I met with Anne Jones - a legendary member of the ACMS.
Anne grew up in country Adelaide. In 1955 at the age of 16, she graduated from High School as dux of her form. Having completed the Leaving Certificate in what was then known as Year 11, one of her teachers noticed her exceptional mathematics ability and asked her to do a special maths exam. By passing this, it allowed her to study mathematics in university. She also won a university scholarship.
As it was in the time, her parents had only considered the expense of sending her brother to University for a tertiary education. Although he had decided to not proceed to uni, to follow in her father’s footsteps as a Postmaster, and with no other siblings, her parents would not cover the cost of board for Anne to be able to live and attend University in Adelaide.
She had to forego her scholarship simply because she was a girl. She never quite comprehended why her parents did not assist her when her elder brother was given opportunities, and with him not taking them, they were not made available to her. A sign of the times.
She took up a job with the CSIRO Mass Stats division until mid-1959.
They were using a Powers-Samas punch card computer in her later years, to get the cards in order. Previously, they had only tabulation machines to rely upon.
Ann studied a science degree in pure and applied maths, but didn’t complete it. She had met her husband, 3 years her senior, who had completed a Masters degree, and he wanted to go to England to work. Anne stated she would join him if he found a job. He did, in Manchester for a large electrical engineering firm called “Ferranti Limited” and so they went. She was married in 1959 at just 20.
Ferranti strangely was doing contract work for The Australian Government for weapons research in South Australia, and that’s where he was originally interviewed and identified to be sent for work in the UK after a 6 month stint in the local SA base.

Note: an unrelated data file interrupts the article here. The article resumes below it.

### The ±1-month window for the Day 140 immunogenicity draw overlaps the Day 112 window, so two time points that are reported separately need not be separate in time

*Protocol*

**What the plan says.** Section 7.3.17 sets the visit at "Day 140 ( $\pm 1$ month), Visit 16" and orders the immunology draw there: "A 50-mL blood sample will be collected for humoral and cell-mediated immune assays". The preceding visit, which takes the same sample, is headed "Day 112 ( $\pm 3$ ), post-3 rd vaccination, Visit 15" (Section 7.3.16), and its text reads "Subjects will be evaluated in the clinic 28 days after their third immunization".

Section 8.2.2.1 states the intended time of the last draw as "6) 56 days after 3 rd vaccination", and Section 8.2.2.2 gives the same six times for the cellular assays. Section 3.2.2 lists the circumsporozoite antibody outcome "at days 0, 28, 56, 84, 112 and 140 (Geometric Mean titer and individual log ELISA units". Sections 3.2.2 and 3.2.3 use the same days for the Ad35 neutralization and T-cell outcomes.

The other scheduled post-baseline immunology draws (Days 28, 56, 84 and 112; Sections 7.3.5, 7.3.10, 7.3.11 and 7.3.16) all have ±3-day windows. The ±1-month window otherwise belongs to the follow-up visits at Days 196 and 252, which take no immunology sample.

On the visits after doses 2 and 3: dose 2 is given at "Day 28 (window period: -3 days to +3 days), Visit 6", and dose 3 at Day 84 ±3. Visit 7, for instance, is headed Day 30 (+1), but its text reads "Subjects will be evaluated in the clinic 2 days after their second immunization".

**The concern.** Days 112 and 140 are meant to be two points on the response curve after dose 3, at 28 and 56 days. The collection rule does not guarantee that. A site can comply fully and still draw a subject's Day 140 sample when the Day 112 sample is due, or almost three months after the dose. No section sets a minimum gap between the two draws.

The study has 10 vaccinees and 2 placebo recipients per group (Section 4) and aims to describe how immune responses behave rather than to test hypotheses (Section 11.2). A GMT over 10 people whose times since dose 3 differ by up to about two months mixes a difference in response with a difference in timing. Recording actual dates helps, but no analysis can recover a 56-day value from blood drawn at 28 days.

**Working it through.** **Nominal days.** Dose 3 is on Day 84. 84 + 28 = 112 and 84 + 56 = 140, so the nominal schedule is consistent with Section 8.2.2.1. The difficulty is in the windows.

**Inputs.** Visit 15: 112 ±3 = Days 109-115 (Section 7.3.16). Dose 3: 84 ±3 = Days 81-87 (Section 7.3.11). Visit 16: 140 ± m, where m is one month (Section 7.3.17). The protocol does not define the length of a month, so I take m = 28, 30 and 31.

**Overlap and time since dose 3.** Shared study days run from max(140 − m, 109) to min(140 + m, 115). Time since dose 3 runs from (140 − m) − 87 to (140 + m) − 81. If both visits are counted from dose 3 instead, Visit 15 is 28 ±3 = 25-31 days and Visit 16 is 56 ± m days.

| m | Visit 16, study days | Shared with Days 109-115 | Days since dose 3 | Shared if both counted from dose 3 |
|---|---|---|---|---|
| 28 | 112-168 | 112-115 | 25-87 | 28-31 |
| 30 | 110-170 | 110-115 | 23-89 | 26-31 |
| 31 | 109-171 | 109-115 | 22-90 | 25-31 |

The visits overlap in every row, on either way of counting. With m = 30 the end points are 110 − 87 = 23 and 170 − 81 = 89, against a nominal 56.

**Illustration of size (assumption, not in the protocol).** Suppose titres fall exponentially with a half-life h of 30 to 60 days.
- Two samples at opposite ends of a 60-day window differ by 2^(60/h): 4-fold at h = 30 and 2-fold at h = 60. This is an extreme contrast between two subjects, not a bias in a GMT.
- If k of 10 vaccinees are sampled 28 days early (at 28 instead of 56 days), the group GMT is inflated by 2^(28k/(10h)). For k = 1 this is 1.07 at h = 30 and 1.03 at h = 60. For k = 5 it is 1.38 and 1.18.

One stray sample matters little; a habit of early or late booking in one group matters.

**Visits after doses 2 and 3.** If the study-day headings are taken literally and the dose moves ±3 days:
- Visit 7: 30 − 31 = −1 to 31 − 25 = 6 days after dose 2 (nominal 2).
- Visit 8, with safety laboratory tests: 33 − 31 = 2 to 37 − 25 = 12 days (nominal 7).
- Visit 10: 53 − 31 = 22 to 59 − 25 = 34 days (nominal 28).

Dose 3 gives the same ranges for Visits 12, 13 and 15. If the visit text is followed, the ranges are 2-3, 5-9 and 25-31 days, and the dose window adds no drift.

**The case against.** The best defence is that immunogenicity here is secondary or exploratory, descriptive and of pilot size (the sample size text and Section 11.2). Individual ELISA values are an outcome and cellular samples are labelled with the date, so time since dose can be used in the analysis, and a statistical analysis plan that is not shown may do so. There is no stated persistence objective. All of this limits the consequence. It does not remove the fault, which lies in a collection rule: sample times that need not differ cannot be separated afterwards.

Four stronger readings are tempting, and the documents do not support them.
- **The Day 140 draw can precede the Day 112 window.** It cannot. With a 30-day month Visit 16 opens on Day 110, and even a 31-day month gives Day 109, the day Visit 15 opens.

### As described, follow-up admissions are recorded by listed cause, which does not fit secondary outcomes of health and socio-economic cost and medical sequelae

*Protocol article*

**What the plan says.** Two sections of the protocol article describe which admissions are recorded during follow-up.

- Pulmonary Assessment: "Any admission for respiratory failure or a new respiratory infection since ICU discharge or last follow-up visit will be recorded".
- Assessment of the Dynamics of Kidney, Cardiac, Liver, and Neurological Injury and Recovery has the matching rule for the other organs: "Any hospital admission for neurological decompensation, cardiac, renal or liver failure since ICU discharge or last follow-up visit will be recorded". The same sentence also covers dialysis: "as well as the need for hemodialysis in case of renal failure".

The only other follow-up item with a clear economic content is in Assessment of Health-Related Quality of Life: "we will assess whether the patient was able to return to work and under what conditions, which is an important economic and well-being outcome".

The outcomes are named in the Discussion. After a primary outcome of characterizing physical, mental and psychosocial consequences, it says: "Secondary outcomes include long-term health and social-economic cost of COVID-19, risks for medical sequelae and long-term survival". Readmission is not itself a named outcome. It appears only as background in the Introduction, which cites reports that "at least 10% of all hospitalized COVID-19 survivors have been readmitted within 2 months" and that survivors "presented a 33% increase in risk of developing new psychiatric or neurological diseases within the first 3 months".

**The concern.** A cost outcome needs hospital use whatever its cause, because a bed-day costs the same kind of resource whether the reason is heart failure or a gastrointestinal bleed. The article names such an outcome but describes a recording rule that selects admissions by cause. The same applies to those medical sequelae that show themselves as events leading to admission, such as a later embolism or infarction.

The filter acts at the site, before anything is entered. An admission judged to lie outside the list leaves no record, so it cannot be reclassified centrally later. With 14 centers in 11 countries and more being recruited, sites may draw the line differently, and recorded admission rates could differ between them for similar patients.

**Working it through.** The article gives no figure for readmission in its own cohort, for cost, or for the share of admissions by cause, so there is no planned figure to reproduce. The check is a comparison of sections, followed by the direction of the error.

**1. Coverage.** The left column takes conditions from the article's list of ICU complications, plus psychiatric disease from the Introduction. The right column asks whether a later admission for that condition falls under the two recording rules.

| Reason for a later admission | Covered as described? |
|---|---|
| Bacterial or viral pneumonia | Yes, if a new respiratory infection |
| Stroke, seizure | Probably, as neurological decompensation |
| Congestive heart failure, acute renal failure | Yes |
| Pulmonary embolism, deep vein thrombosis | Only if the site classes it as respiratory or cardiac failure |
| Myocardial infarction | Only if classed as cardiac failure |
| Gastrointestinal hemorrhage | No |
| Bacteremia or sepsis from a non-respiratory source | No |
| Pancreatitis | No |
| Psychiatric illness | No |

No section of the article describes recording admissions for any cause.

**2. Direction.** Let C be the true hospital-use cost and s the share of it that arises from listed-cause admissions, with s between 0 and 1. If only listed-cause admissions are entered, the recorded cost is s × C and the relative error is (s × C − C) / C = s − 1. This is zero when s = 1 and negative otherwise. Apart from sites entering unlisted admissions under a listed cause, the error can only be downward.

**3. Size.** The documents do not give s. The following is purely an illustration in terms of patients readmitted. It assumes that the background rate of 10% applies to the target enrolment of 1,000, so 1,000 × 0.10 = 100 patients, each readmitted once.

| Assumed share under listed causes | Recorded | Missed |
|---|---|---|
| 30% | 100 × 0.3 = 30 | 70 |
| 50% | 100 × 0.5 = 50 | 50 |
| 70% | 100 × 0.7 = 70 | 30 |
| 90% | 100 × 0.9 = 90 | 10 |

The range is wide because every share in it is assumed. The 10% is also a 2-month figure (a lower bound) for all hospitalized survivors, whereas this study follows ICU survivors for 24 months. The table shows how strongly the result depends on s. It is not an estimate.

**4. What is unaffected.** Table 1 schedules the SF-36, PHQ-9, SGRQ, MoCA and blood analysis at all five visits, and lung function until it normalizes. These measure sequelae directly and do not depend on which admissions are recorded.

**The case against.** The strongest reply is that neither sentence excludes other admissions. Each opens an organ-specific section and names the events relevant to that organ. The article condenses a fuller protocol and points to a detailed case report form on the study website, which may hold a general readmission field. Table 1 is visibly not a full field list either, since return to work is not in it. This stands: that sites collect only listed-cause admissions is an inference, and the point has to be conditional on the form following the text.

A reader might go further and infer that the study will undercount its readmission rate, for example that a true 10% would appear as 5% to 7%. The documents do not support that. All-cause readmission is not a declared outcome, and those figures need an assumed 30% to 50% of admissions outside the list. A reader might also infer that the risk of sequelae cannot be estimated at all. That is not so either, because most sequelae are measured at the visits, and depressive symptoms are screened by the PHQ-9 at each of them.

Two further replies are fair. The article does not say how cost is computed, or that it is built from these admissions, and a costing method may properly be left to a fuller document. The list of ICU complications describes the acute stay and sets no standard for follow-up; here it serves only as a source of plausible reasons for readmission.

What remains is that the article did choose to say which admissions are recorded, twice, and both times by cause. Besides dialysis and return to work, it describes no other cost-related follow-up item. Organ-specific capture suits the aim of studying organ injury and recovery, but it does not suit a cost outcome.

Anne decided to get a job of her own. She looked and found a job at another electrical engineering firm, Metropolitan Vickers, which was later taken over. The job was not particularly about maths, but she just wanted a job so took it.
An older lady at her new role saw her resume and identified she was very good at maths.
She asked her to take a job in their research section and become a computer programmer.
This was 1959.
In England, life was different. Everyone in the research department in relation to computer programming was female. As we spoke, she exclaimed - “And they were married!”.
They wanted to utilise computers to aid them with their engineering designs and make them more easily.
She would sit in meetings as the only female, with up to 10 male employees. She in her dress, this Australian girl. The men would try and chat her up persistently. She spoke of travels with male colleagues within England where they would try and hit on her on the trains. Often 20 or 30 years her senior. They never forced themselves upon her, but they often had a go.
The computer they had was built by the engineers and was slow. They had to program in binary.
They would go to Manchester University to run their programs whilst they waited for their own “proper” computer which was bigger than her current residence (a three bedroom house).
The machine was a Ferranti Mercury - built by the organisation where her husband worked.
She went back to Manchester University to study Numerical Analysis. When she was dealing with the engineers internally, they would explain what they wanted her to do, but she would have to analyse the data and write equations for the computer. She would punch them onto paper tape. The computer only handled mathematics.